Struggles with her feet always plagued Ms Cordelia at stud, and only strenuous efforts by Rachael Kempster and her staff enabled her to survive long enough to produce her daughter, who had a tiny, but milk-rich Welsh cob foster mare to thank for staying alive. She is now a yearling and will shortly go into training with Mick Channon.
When Hughie first took charge of Apres Le Deluge he described him as “a gentle giant” but reckoned it would still be worthwhile to introduce him to stable routine as a juvenile. There was never any chance of running him, and it took another stint back in Shropshire before the plan was cooked to aim at the same Exeter October bumper in which the trainer had successfully launched the careers of Cousin Khee, who won so many races for Raymond, and before that Royal Ascot winner, Cill Rialaig.
Concerns about his size meant that even that target proved out of reach, so much so that when Hereford last Saturday was tentatively-mooted as his launch-pad, it was something of a surprise. Then, a few days before, came news of a hold-up causing him to miss a fair amount of work and prompted Hughie to say on Saturday morning: “I’ll be delighted if he finishes fourth, he’ll definitely need it”.
Andrew Tinkler was selected as a suitable partner and so it proved as he took the strapping three-year-old around the inside all the way round, saying afterwards how athletic he was for such a big horse. Allowing the market principals to lead him until the short straight, Tinkler moved him up to challenge on the bend, and even though the run-in at Hereford is barely a furlong and a half, drove him clear. Despite Apres’ showing obvious signs of greenness, Andrew already had him back on the bridle before the line where he was almost four lengths ahead of the Twiston-Davies-owned and -trained favourite, Topofthecotswolds.
Considering this was the only junior bumper of the year to be run over a full two miles, he got the trip without any fuss and despite the soft ground and eleven stone impost, his obvious superiority suggested Apres Le Deluge could have gone round again. It certainly took the jockey a while to stop him on reaching the far side. Such events proved a very happy return to the recently-reopened track for me. I calculated it was at least 35 years since I’d been there and it is nowadays a very well presented small country course.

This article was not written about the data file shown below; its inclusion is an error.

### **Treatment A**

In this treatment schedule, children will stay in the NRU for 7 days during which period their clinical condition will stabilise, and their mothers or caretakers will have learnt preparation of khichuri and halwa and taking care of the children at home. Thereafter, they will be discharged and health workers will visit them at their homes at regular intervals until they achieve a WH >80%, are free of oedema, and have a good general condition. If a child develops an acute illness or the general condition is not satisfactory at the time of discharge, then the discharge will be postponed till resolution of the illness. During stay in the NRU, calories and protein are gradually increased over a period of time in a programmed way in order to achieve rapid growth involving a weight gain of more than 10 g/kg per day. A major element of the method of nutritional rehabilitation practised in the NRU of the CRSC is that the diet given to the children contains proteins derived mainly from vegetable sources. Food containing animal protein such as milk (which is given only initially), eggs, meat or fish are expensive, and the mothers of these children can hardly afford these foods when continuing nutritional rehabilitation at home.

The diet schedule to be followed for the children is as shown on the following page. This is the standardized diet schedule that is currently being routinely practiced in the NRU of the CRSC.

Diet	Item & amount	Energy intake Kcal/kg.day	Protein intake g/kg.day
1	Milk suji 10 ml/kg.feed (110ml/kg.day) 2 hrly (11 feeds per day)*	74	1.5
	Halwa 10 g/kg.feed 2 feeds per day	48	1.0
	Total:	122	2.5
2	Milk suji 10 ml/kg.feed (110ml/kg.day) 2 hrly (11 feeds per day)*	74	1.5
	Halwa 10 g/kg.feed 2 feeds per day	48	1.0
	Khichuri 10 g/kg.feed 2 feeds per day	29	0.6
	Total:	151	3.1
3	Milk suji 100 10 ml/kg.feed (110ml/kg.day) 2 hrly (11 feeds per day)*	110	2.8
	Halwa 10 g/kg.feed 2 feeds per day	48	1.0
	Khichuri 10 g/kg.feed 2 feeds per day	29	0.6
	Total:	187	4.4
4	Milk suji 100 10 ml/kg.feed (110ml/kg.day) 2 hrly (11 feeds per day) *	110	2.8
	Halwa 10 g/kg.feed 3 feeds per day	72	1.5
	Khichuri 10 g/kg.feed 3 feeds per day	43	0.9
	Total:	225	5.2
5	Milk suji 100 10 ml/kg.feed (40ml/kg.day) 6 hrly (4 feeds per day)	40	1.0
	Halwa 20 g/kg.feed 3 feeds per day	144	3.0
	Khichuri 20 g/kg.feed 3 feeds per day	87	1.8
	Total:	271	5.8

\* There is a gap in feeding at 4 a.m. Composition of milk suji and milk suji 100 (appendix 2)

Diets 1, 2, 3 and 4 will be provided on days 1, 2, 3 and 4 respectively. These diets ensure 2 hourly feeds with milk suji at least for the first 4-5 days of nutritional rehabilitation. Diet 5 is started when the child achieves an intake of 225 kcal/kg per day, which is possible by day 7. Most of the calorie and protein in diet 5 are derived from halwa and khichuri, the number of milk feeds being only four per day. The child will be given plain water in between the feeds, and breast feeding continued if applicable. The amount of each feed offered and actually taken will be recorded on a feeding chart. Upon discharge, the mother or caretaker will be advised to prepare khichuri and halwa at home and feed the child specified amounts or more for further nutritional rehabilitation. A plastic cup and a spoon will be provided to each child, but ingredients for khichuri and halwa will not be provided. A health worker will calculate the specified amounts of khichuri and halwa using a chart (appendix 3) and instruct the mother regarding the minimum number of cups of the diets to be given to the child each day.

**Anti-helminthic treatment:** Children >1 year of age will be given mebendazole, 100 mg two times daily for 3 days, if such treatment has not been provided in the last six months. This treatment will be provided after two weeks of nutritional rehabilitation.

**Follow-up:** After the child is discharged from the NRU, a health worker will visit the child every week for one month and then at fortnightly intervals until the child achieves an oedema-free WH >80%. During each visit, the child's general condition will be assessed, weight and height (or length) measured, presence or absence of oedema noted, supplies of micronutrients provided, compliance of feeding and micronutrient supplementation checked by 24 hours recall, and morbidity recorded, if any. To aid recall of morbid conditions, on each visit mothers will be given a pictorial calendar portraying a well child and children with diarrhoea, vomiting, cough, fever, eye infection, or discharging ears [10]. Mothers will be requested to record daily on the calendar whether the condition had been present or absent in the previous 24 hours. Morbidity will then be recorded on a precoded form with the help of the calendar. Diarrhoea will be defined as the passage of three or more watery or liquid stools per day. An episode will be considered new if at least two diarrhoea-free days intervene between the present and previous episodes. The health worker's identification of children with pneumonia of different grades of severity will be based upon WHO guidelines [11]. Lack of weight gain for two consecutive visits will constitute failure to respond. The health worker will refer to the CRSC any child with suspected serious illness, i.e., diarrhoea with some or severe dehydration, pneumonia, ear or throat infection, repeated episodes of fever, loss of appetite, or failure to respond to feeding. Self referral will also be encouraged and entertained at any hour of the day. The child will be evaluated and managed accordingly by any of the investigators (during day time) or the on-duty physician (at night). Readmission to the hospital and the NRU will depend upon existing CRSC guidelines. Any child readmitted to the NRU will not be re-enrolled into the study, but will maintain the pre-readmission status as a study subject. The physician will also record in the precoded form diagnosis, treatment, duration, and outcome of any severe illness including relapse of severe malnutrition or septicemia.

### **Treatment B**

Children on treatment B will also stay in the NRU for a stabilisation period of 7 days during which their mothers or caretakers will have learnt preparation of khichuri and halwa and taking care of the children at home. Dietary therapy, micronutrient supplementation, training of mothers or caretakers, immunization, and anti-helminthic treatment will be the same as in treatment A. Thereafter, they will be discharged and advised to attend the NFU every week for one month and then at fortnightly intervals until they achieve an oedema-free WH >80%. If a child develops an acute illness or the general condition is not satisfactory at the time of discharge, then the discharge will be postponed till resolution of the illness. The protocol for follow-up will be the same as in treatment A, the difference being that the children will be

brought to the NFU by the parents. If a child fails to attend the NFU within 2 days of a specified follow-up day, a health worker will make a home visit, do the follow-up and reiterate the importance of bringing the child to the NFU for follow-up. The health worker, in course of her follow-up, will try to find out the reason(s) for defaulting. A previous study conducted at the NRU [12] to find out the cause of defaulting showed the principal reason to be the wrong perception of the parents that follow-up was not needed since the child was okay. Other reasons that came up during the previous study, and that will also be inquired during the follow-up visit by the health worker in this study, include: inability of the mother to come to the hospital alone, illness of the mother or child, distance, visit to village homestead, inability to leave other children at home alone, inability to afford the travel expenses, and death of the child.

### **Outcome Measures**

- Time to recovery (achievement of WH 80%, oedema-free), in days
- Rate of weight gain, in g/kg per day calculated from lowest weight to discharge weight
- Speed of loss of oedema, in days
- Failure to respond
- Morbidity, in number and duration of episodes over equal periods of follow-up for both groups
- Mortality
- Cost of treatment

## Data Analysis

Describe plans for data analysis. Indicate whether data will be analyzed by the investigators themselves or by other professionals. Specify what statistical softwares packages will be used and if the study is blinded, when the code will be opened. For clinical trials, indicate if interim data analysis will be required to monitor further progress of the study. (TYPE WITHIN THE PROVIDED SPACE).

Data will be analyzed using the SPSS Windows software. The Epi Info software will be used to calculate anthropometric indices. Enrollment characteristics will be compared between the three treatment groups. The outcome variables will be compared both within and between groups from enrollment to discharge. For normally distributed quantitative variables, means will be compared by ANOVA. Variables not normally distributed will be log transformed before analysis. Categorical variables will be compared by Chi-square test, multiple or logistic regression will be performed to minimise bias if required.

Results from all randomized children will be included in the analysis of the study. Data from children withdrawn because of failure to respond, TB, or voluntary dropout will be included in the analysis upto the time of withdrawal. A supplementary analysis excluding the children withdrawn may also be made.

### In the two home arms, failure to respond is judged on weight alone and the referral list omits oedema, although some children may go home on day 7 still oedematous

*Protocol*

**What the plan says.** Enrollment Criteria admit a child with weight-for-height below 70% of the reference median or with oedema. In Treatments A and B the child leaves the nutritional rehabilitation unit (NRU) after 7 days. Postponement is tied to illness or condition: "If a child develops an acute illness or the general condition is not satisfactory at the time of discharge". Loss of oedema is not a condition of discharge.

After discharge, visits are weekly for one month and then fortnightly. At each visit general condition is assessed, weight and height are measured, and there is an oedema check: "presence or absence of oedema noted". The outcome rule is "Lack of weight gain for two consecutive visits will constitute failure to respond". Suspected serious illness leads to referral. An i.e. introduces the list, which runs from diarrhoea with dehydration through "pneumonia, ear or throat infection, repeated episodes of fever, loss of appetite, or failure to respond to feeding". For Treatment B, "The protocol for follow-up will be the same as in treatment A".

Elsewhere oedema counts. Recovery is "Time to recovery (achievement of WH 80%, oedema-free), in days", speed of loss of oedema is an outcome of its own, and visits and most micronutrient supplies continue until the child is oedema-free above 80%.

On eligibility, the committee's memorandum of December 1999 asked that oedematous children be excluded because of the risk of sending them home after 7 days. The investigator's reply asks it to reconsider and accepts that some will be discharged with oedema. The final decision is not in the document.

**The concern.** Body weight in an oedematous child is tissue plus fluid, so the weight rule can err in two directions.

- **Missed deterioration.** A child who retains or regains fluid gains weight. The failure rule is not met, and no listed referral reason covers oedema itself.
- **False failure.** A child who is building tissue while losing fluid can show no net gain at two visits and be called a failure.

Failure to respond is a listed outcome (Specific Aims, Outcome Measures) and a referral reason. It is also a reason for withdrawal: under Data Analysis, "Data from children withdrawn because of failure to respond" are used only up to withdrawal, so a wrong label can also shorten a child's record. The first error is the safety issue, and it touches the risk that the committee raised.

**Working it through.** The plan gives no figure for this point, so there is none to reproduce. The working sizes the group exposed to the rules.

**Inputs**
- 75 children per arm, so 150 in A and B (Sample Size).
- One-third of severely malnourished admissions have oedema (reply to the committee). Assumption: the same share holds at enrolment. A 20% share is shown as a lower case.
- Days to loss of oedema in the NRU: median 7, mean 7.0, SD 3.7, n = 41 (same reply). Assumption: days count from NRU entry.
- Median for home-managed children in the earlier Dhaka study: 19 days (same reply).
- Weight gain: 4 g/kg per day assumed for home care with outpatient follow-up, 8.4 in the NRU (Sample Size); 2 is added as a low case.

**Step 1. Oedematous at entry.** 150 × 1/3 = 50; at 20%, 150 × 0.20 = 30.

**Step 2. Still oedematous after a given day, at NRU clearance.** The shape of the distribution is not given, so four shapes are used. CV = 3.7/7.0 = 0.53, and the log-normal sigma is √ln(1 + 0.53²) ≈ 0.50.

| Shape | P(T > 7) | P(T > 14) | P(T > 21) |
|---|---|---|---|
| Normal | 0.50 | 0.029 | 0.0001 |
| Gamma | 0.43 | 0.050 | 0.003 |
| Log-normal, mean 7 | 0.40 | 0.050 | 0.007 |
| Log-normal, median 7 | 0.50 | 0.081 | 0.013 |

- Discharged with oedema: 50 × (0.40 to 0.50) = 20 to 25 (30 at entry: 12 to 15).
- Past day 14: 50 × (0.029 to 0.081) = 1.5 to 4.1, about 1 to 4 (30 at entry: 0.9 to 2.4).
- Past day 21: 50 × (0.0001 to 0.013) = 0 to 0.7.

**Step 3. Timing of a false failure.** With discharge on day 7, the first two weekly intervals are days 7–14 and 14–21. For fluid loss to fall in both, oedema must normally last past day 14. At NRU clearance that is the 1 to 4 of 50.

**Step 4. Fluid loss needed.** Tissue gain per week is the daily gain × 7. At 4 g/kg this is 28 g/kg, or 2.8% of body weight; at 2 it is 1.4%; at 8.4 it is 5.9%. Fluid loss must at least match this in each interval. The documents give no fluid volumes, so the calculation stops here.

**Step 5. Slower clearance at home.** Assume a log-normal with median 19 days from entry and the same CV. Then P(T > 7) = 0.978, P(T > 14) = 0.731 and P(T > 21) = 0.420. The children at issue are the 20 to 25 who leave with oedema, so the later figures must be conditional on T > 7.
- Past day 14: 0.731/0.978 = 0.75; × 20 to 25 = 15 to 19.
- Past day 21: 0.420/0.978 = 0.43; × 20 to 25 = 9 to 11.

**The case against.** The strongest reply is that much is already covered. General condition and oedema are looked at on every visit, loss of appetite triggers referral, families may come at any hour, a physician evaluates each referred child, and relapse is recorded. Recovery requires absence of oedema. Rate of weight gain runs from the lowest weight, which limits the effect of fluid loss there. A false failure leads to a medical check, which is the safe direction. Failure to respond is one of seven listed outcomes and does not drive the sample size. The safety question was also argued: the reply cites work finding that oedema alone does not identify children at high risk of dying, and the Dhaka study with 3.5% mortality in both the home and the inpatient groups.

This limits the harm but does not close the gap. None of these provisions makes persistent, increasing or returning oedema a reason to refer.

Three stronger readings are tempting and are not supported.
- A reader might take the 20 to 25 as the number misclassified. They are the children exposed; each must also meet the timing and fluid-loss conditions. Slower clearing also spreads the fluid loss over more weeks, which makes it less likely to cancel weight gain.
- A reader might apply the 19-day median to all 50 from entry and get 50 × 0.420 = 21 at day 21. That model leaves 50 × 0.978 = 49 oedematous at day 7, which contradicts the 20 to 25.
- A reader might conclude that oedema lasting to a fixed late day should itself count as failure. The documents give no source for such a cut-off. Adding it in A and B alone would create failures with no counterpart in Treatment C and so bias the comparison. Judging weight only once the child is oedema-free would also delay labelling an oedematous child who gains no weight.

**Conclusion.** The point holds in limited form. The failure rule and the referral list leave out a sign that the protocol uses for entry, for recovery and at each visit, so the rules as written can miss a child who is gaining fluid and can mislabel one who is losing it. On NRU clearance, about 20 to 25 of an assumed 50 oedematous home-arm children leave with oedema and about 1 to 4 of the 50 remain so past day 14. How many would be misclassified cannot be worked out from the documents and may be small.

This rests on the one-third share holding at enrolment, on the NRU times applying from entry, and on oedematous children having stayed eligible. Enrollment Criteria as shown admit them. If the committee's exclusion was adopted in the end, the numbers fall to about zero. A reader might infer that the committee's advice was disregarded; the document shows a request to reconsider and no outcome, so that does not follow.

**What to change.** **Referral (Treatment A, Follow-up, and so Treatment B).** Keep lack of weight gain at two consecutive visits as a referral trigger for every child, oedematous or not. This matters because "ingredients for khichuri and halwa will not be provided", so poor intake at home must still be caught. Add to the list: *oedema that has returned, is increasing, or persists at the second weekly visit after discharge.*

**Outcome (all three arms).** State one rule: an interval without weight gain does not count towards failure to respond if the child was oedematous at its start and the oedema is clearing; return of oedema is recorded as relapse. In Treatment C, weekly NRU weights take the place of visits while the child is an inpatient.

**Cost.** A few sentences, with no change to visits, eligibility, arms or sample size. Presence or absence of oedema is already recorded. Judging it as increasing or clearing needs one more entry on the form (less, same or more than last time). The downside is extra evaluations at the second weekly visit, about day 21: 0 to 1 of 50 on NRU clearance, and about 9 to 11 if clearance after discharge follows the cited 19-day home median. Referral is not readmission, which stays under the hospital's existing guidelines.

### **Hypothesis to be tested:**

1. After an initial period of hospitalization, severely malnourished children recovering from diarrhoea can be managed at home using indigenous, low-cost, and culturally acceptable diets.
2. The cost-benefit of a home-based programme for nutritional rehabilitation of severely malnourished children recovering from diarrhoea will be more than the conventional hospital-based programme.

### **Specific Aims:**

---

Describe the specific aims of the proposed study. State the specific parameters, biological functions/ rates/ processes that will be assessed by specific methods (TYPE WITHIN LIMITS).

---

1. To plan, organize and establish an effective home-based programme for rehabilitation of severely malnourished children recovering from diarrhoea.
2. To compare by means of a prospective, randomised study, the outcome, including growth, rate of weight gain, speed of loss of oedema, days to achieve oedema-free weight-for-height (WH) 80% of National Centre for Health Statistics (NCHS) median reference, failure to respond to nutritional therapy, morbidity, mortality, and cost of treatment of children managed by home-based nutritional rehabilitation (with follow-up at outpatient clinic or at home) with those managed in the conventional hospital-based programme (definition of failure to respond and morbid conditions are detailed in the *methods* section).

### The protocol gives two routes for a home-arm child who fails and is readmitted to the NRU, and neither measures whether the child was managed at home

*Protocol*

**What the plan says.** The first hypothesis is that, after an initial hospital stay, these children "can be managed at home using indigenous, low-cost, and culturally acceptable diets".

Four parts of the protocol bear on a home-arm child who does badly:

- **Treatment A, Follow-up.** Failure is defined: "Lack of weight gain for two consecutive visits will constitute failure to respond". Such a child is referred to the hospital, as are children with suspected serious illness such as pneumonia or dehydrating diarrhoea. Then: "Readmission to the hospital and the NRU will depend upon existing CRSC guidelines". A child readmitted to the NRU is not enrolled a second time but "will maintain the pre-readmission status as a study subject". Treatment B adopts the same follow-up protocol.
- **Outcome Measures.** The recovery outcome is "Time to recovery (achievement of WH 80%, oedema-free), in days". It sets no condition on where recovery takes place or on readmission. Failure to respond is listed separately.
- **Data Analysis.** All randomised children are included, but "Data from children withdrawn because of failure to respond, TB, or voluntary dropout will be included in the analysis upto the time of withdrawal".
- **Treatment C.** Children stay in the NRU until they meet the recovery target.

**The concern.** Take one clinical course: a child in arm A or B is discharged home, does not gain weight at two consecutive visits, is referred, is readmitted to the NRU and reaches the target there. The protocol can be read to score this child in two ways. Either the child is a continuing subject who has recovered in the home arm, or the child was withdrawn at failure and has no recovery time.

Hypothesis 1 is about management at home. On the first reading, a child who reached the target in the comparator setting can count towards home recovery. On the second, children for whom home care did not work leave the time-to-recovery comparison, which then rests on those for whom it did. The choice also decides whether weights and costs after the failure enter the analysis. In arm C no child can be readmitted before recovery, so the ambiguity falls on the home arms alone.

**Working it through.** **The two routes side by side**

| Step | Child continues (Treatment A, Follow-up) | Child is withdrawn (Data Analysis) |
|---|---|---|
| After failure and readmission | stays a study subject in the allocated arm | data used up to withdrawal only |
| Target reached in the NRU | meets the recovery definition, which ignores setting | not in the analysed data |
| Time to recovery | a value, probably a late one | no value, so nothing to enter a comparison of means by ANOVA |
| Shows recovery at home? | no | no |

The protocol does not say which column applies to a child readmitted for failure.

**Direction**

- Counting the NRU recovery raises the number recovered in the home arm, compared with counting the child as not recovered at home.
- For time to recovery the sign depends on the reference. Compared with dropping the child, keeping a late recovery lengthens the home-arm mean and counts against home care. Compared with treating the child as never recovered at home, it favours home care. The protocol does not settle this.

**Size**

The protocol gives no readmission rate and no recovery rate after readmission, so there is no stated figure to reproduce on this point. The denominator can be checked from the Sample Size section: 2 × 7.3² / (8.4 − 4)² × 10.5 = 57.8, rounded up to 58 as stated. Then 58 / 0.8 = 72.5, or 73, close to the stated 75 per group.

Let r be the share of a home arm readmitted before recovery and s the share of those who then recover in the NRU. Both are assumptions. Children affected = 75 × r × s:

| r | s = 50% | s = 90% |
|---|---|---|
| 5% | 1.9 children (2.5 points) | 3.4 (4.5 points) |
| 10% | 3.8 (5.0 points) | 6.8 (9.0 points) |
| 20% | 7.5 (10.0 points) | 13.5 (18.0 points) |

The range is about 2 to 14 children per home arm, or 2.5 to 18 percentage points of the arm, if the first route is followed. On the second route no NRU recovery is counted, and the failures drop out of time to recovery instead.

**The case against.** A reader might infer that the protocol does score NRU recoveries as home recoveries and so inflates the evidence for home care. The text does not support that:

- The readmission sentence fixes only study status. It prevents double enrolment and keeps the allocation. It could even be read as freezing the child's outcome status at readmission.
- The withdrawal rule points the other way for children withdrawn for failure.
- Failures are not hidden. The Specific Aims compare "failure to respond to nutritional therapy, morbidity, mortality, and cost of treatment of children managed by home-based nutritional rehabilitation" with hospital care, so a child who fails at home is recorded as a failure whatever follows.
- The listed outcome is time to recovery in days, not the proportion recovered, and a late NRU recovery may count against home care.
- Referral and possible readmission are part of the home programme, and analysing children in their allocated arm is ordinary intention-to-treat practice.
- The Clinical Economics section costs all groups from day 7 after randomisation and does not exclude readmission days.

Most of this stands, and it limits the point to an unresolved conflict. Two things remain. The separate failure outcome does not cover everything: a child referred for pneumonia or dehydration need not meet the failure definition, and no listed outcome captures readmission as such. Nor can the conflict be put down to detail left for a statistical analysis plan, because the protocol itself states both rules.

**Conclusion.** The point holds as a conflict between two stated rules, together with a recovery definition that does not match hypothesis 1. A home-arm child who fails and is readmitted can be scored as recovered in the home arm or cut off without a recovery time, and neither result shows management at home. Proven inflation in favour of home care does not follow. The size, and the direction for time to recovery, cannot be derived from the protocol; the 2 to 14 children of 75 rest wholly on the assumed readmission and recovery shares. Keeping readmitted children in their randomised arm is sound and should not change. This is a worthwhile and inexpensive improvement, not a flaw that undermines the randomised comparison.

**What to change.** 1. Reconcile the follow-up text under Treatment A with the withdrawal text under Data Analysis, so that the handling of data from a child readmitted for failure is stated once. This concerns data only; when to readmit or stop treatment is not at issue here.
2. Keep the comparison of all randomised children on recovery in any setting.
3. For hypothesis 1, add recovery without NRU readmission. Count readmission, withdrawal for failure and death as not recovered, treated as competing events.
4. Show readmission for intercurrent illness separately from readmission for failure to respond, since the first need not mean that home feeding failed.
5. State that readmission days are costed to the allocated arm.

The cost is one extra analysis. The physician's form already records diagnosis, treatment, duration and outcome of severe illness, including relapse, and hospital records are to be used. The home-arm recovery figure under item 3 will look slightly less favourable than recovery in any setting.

So Ray has two excellent prospects from his home-breeding operation, and has four, we think, nice yearlings to go into training in the coming days. We’ve had a pretty drastic re-structuring over the past months, but the slimmed-down team looks to be in better shape than for some time.
Among the departures has been the French Fifteen gelding, named French Kiss, who ran three times in hot maiden company for Morrison in the autumn and starts 2018 with a tempting handicap mark of 60. He was recently gelded and is one of six horses earmarked for the forthcoming Wilf Storey Racing Club, which will aim to have 30 shareholders after its launch in the New Year. Wilf’s grand-daughter Siobhan Doolan, an experienced winning amateur rider on the Flat and over jumps, and now working in the horseracing insurance branch of MS Amlin, has agreed to be syndicate manager.
All six horses started out with Ray either as home-breds or sales purchases and will be trained in Co. Durham, where Wilf has completed his best-ever Flat season with 11 wins.
As to Apres Le Deluge, his trainer will be scouring the new 2018 Programme Book, out last week, for possible targets. One I’d like him to look at is the Listed bumper at Newbury on Feb 10, Betfair (formerly Schweppes) Hurdle day. The four-year-olds get 11lb from their elders and penalties only apply for Class 1 wins. I can just picture that dark grey beast with his enormous stride coming up the long Newbury straight. That’s a bit of a pipe-dream, I know, but at least, Raymond does now have something to dream about. And maybe 2017 was not quite a case of Sod’s Law after all!